Spanish director Carlos Saura has died aged 91. He had received an honorary Goya for his entire career, and signed among others “Cría Cuervos”, “La Chasse” and “Carmen”.
The Academy of Cinematographic Arts and Sciences of Spain has announced the death at the age of 91 of Carlos Saura, director of Cría Cuervos, joint Grand Jury Prize at the 1976 Cannes Film Festival. His influence has radiated far beyond his native country, placing him as a major international filmmaker.
He had won the Golden Bear in Berlin for Deprisa, deprisa (1981) and twice the Silver Bear for Best Director for Peppermint struck (1967) and The Hunt (1966).
Carlos Saura was born into a family of artists: his pianist mother and his painter brother introduced him very early on to works that would determine his career. As a teenager, he embarked on photography, which he made his profession, then began to produce reports.
In 1952, he enrolled at the Instituto de Investigaciones y Estudios Cinematograficos and taught there at the end of his studies until 1963. He made his first feature film and provoked the wrath of the Franco regime in 1959 with Los Golfos, in which he tackles a theme that will be dear to him: that of the marginalized.
Aiming at censorship, the filmmaker uses metaphors and symbolism, which allows him to criticize Franco’s society and to attack the pillars of the regime, which are the church, the army and the family, in films such as The Garden of Earthly Delights (1970), Anna and the Wolves (1972) and La Cousine Angélique (1973).
Throughout this period, Carlos Saura was inspired by a muse with whom he shot nine films and whom he ended up marrying: Geraldine Chaplin. He achieved his greatest success with Cria Cuervos, which won the Grand Jury Prize at Cannes in 1976 and whose original music was a real hit.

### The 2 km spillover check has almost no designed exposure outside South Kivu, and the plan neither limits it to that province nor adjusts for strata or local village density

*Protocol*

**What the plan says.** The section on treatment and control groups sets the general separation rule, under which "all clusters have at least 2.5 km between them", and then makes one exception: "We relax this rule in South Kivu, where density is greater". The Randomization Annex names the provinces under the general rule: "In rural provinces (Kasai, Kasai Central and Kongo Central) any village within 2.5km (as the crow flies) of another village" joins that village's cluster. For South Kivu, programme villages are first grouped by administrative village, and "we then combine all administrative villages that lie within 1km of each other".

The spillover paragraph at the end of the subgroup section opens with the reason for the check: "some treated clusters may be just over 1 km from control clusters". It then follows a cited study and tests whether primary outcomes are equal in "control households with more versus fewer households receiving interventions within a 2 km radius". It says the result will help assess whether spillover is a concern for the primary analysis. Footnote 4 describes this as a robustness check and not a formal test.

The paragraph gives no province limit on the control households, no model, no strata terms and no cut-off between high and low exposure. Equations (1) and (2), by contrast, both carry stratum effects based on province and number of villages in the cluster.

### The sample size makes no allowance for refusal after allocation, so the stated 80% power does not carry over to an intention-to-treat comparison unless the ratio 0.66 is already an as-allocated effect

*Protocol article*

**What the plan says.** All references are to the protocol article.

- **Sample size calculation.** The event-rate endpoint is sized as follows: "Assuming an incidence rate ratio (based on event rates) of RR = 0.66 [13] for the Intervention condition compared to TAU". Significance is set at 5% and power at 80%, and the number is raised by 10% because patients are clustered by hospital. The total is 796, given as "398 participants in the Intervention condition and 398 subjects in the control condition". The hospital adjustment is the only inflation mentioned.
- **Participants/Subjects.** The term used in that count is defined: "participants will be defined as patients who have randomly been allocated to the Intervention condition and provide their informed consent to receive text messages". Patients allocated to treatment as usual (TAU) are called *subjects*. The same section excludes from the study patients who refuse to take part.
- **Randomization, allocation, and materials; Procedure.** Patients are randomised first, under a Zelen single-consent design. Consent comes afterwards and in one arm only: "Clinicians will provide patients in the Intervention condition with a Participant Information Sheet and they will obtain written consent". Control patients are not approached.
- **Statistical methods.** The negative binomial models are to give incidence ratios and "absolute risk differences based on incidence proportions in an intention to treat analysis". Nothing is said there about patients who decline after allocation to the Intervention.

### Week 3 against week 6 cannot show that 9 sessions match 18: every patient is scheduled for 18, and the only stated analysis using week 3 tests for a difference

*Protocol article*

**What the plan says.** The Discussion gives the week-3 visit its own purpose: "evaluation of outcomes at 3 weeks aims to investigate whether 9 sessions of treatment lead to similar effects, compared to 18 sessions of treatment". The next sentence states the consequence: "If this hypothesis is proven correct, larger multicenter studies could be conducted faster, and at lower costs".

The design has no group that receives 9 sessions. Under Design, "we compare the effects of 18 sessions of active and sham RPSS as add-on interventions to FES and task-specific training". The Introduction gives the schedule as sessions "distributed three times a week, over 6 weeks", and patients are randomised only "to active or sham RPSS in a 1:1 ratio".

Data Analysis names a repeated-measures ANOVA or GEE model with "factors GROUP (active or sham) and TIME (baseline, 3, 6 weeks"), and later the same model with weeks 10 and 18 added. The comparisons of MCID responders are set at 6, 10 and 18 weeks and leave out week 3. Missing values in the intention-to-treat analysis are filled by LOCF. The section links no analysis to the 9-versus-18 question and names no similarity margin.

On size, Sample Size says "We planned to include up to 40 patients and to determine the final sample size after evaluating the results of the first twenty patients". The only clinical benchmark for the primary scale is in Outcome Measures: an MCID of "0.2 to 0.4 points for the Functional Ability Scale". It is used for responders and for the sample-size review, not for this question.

From the 80s, Carlos Saura became particularly interested in music and dance. This is an opportunity to give free rein to a pictorial aesthetic with effects of transparency, projections and particularly neat lights. He thus produced a flamenco trilogy composed of Carmen (1983), Blood Wedding (1981) and Sorcerer’s Love (1985).
Later, the Spanish director also celebrates the tango in his film of the same title (Tango, 1998), always in collaboration with the dancer and choreographer Antonio Gades. The following year, he delivered a personal portrait of one of his favorite painters with Goya, condensed with the pictorial aestheticism and fantastic realism that characterized him. In 2002, he finally returned to flamenco by filming the dancer Aida Gomez through the ballet of Salomé.
Returning to Spanish roots, 2005 saw the rebirth of Carlos Saura on the big screen with The 7th Day, alongside Victoria Abril and José Garcia. Prolific, the director produced Fados two years later bringing his personal touch to this Portuguese musical genre.
Always very inspired by music in all its forms, he delivers in 2010 a historical adaptation with Don Giovanni, birth of an opera, the story of Lorenzo da Ponte, young priest friend of Casanova banished from Venice, then Flamenco, Flamenco, a journey to the heart of this famous dance born in Andalusia.
In 2015, the filmmaker directed the documentary Argentina, a musical trip to Argentina, then seven years later Le Roi du monde, an original musical film halfway between documentary and fiction. The following year, he signed Las paredes hablan (2022), with which he goes back to the origins of art.
He died at the age of 91 while working on a historical film dedicated to Johann Sebastian Bach.